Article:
As a result, pupils' knowledge is disjointed and superficial.

The school provides pupils with special educational needs and/or disabilities (SEND) with tailored support to help them achieve as well as other pupils. For example, visually impaired pupils use technology to magnify the classroom whiteboard.

This means they can participate fully in lessons.

Provision for children in the early years is effective. The school is currently developing the learning environment to provide rich and varied learning opportunities both indoors and outdoors.

Children learn the routines and expectations well. They play happily together. They cooperate and take turns.

The early years curriculum prepares children well for Year 1.

The school supports pupils' personal development well. Pupils enjoy clubs, such as choir and football, in addition to visits from the local farm and to the local park.

There are two residential visits for key stage 2 pupils when they can take part in adventurous and challenging activities. Pupils have an awareness of the fundamental British values and demonstrate respect and tolerance for everyone in the school community. They have a mature understanding about age-appropriate healthy relationships and know how to keep themselves safe, including online.

Governors support and challenge the school well. They are aware of the work needed to improve the quality of education. However, some parents say they do not feel welcome at school.

They would like to be more informed about the changes that are happening across the school. Leaders, including governors, recognise that they need to act quickly to strengthen their engagement and communication with parents.


The arrangements for safeguarding are effective.

What does the school need to do to improve?

(Information for the school and appropriate authority)

• Many aspects of the foundation curriculum are in the early stages of implementation. In some subjects, the school has not set out precisely the important knowledge that pupils should learn and remember. As a result, pupils' learning is sometimes superficial and older pupils have many gaps in their subject knowledge.

The school should ensure that it continues to develop and refine the curriculum in all subjects to deepen pupils' understanding of important knowledge over time and address gaps in knowledge for older pupils. ? Pupils do not master correct letter formation and basic sentence structure effectively during the early years and key stage 1. Too many pupils across key stage 2 are not fluent in basic writing transcription skills.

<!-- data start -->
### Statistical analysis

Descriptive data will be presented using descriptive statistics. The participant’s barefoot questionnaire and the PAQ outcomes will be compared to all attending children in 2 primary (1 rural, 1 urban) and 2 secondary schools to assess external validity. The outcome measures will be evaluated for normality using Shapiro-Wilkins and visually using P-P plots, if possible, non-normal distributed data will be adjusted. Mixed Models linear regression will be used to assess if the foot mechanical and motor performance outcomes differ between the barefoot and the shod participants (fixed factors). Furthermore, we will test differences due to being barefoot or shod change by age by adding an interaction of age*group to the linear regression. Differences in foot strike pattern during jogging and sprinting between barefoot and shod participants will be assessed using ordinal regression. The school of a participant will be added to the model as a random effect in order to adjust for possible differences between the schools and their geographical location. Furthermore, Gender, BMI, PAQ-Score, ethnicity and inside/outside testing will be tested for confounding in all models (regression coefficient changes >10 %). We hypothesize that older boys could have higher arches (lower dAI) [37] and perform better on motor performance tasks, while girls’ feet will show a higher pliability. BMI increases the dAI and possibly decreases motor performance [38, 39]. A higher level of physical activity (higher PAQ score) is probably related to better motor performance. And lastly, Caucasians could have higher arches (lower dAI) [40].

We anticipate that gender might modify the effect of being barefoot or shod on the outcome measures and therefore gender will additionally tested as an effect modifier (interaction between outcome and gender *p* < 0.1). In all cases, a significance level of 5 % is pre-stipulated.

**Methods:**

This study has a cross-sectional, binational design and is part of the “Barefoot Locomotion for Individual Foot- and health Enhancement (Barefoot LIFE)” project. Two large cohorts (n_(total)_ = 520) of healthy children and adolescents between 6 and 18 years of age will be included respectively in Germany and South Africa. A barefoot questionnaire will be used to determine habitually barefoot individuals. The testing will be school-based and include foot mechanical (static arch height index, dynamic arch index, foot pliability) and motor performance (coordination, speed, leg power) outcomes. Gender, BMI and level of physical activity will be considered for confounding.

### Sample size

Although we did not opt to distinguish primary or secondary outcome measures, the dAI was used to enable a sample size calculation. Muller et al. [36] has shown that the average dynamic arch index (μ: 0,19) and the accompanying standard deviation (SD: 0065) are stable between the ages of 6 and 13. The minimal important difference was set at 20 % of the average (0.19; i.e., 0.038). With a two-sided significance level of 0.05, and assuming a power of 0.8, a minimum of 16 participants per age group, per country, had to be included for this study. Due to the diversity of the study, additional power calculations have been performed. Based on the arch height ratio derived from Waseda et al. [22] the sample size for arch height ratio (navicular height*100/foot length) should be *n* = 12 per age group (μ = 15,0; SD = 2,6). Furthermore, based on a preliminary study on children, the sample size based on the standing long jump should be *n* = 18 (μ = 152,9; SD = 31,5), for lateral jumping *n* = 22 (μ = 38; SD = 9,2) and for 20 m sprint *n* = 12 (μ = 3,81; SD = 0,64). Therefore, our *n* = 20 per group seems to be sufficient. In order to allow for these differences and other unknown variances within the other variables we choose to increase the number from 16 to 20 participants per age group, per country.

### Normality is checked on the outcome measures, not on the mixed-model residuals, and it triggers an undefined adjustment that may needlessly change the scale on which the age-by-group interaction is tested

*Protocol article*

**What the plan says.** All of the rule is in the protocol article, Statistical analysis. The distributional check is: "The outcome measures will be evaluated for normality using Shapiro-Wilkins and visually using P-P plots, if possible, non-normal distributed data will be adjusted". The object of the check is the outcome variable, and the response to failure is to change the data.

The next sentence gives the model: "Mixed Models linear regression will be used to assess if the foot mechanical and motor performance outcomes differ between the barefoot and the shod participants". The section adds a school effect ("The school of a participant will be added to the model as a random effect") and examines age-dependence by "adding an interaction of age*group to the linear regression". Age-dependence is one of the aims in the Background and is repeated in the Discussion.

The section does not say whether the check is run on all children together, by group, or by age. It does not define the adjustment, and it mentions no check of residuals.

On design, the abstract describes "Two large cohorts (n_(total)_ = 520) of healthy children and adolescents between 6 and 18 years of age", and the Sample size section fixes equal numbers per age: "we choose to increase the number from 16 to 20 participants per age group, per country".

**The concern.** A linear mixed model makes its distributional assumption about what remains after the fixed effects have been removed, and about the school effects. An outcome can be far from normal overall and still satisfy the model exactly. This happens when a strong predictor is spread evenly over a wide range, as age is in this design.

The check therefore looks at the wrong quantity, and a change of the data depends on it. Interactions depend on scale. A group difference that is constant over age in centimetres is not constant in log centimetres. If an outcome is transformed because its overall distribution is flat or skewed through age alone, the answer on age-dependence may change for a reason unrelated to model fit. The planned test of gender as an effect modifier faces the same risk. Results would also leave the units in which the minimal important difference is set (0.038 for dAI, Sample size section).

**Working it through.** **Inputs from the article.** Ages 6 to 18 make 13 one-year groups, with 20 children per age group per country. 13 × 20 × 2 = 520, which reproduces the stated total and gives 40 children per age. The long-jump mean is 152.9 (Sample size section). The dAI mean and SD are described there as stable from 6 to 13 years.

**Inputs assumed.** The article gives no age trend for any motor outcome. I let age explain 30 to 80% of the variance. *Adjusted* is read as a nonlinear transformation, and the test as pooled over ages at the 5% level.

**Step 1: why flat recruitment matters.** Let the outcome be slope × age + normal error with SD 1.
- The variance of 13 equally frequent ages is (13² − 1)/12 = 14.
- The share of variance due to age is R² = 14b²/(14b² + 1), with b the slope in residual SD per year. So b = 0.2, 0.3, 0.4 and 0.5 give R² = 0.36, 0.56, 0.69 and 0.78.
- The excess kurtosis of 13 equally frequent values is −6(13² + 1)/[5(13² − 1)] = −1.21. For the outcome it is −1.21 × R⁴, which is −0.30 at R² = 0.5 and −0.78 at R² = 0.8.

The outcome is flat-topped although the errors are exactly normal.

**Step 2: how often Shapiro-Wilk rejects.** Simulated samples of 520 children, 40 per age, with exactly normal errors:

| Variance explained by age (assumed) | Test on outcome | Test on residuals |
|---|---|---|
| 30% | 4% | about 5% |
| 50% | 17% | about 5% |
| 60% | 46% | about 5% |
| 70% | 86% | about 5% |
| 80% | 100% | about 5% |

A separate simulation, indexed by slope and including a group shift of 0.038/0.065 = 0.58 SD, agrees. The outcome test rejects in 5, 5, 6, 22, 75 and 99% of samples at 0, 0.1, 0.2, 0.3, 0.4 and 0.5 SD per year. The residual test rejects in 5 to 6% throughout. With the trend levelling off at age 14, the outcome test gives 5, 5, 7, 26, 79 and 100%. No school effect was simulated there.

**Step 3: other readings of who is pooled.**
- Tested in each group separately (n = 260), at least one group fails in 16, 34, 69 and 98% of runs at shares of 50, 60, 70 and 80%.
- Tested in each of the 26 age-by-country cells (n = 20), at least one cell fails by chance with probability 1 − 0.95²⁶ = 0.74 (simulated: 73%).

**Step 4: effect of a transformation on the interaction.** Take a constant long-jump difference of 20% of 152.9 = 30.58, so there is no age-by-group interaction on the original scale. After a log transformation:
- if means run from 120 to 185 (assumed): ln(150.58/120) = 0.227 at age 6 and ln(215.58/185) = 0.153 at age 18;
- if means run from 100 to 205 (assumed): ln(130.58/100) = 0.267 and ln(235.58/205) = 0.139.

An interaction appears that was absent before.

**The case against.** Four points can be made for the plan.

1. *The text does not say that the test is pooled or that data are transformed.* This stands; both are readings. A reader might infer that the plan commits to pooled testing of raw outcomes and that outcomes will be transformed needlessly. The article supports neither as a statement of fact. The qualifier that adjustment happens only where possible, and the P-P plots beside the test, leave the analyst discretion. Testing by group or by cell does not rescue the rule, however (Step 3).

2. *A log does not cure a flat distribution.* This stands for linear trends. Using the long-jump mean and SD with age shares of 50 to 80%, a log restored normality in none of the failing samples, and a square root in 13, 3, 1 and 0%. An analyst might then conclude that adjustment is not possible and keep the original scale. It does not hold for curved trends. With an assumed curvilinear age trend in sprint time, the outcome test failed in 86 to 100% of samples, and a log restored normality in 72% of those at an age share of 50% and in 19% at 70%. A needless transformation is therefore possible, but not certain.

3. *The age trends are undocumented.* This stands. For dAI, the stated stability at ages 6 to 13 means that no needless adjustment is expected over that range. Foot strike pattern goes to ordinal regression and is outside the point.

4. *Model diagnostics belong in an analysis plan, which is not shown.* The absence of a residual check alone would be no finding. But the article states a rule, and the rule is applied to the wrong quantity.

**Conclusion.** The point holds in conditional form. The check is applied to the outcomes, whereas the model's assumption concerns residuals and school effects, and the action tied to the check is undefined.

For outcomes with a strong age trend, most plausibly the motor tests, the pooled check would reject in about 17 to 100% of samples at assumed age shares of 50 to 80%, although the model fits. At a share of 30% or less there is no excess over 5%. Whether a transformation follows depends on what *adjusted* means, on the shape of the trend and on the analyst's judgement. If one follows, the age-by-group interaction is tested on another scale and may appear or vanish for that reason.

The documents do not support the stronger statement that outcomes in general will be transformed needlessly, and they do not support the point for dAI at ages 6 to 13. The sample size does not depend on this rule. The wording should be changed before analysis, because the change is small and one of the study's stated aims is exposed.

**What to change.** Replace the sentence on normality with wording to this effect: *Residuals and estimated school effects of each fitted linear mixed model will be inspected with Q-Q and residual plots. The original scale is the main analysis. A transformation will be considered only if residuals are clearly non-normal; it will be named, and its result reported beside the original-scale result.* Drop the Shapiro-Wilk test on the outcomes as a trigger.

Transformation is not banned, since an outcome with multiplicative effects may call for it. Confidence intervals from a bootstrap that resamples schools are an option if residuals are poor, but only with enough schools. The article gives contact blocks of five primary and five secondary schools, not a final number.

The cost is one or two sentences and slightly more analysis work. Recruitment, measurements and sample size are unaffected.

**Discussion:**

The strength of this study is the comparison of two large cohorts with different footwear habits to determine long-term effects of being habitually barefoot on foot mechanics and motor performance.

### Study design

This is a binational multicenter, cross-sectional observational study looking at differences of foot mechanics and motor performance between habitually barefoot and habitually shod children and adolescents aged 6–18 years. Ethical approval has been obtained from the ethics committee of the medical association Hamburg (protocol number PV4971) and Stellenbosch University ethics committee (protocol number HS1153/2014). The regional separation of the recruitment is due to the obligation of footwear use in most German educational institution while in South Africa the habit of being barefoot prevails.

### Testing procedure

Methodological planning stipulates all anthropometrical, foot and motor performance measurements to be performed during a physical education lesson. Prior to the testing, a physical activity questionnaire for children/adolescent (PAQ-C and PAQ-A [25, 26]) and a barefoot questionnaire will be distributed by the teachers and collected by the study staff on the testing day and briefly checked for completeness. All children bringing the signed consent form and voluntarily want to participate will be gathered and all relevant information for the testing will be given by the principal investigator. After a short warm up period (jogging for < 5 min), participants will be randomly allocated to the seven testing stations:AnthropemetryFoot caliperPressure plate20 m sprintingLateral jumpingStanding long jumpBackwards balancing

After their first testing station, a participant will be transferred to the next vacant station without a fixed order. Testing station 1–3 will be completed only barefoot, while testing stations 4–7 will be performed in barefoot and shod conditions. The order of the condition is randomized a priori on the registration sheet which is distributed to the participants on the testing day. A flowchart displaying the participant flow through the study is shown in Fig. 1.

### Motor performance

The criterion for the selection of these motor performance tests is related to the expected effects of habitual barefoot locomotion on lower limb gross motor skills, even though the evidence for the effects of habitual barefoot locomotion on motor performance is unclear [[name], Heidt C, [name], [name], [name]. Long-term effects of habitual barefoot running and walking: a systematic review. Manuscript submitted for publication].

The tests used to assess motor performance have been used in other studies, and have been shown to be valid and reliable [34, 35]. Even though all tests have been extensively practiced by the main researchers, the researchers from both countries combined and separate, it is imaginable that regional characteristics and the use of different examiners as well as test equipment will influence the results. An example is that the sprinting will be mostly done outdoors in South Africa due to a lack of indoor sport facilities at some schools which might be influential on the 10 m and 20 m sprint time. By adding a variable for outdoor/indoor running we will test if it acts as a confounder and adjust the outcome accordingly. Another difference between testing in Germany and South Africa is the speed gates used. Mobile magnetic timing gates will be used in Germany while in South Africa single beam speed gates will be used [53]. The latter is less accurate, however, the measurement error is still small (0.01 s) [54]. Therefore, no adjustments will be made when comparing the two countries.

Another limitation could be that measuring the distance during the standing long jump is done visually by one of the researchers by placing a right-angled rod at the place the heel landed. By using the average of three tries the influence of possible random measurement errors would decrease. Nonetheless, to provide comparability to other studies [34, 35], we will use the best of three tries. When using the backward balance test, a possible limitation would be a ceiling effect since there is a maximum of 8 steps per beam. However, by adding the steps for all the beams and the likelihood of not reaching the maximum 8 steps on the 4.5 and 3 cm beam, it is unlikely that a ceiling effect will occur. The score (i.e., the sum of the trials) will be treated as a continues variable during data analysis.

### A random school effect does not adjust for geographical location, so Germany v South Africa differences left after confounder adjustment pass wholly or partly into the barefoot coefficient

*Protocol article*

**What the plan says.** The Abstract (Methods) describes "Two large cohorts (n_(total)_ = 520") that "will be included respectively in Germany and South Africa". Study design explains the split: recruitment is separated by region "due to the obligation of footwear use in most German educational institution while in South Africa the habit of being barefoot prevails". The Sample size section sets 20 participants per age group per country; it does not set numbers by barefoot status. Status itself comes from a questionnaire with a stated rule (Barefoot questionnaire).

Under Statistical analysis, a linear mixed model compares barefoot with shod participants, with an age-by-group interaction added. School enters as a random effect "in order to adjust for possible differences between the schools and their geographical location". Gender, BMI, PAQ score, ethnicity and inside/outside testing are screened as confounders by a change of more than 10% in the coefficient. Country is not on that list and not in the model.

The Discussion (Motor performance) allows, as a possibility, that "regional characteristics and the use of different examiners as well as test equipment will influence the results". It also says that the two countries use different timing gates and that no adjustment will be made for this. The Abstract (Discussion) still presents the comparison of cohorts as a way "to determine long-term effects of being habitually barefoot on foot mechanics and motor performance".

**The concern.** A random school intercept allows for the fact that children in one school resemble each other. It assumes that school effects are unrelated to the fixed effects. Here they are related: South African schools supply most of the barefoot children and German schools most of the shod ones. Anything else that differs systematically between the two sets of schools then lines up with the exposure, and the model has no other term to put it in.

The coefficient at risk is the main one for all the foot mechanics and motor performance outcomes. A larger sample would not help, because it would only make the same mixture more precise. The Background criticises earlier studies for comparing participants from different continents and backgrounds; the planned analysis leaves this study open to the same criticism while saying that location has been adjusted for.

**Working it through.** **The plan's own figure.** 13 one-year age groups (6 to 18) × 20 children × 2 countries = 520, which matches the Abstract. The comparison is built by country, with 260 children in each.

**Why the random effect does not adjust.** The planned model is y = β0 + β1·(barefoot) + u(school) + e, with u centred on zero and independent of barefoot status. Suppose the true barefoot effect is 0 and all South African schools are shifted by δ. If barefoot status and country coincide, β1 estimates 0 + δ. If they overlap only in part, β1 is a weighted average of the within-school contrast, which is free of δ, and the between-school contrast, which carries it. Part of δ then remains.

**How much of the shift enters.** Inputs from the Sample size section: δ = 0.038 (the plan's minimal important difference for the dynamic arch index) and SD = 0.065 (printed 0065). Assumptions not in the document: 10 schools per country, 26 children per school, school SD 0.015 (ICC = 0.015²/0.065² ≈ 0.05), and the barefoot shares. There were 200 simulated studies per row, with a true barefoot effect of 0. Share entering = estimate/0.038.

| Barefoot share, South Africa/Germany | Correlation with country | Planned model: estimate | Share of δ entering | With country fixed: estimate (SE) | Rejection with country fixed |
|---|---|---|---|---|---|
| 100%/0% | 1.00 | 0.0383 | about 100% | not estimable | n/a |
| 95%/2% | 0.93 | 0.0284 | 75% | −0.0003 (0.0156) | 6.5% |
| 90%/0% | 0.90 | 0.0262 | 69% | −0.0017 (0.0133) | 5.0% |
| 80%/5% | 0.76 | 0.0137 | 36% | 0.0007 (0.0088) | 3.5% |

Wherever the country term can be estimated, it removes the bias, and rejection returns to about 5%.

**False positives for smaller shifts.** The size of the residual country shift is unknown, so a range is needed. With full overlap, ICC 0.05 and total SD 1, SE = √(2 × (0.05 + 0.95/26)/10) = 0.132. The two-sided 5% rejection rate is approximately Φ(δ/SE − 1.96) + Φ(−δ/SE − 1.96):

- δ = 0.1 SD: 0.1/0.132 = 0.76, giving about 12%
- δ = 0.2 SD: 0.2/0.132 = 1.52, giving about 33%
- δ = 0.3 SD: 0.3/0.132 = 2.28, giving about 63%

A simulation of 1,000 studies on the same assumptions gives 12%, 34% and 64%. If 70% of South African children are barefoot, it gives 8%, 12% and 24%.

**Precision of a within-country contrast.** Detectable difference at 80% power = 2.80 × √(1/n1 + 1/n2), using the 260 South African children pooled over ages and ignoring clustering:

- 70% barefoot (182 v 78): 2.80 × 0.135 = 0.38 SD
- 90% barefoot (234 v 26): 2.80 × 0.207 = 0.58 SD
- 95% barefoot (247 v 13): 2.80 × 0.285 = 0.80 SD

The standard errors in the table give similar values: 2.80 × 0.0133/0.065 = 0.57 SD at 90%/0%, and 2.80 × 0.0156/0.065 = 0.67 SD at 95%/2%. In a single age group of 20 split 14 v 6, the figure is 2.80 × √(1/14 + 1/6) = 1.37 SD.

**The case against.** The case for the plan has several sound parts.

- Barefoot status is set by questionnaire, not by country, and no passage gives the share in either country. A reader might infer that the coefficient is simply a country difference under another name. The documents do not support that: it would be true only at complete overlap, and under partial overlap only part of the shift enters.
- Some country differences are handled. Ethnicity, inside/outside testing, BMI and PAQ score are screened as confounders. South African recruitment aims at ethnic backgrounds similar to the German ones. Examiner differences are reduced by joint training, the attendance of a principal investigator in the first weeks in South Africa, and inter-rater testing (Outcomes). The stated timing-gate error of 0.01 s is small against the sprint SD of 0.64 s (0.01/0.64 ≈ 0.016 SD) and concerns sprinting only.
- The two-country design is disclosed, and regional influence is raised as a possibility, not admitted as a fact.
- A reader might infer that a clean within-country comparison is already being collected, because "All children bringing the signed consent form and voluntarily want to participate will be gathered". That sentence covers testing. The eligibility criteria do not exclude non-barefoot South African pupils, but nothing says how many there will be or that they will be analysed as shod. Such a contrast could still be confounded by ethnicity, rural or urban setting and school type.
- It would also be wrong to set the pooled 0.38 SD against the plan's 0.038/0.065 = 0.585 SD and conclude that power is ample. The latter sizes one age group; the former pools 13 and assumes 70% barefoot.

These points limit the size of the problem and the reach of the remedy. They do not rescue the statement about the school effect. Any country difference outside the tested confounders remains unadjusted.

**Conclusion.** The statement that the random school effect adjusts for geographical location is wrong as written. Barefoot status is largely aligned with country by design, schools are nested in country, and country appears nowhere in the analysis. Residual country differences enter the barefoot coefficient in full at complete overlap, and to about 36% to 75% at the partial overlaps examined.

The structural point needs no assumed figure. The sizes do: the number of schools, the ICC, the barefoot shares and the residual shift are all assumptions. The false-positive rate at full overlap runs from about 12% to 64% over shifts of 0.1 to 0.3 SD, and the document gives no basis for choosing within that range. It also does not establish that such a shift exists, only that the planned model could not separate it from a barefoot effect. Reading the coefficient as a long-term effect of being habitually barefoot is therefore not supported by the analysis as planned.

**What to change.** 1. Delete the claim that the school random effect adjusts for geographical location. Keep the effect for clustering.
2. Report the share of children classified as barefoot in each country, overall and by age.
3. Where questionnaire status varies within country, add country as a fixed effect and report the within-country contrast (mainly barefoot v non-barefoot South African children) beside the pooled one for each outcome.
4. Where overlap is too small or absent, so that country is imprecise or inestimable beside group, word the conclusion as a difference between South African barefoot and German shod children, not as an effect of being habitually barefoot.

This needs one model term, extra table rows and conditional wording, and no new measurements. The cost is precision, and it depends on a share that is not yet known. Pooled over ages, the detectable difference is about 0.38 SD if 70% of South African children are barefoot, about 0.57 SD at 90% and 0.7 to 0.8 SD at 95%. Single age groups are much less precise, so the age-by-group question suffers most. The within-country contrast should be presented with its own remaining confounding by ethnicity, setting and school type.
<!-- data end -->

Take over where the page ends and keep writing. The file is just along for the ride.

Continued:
This hinders their ability to focus on the content of their writing. The school should ensure that all pupils have sufficient opportunities to practise and master basic transcription skills. ? The curriculum for reading, for those pupils who no longer need phonics teaching, does not give sufficient consideration to the teaching of fluency and comprehension.

The current approach is not coherent. Pupils struggle to read and understand longer and more-complex texts as they move through school. The school should ensure that it develops a coherent approach to the teaching of fluency and comprehension.

• Attendance is stubbornly low. The school has not developed effective strategies to improve this. Too many pupils are absent too often.

These pupils do not achieve as well as they should. The school should ensure that it improves attendance through well-thought-out, strategic actions that are applied with tenacity. ? A significant number of parents say they do not feel welcome in the school and their views are not heard.

The school has missed opportunities to communicate clearly about the reasons for change and the good work that is happening to make necessary improvements across all year groups. The school should take steps to increase the opportunities to engage positively and communicate clearly with parents.


When we have judged a school to be good, we will then normally go into the school about once every four years to confirm that the school remains good.

This is called an ungraded inspection, and it is carried out under section 8 of the Education Act 2005. We do not give graded judgements on an ungraded inspection. However, if we find evidence that a school would now receive a higher or lower grade, then the next inspection will be a graded inspection, which is carried out under section 5 of the Act.

Usually this is within one to two years of the date of the ungraded inspection. If we have serious concerns about safeguarding, behaviour or the quality of education, we will deem the ungraded inspection a graded inspection immediately.

This is the second ungraded inspection since we judged the school to be good in May 2015.

  Compare to
nearby schools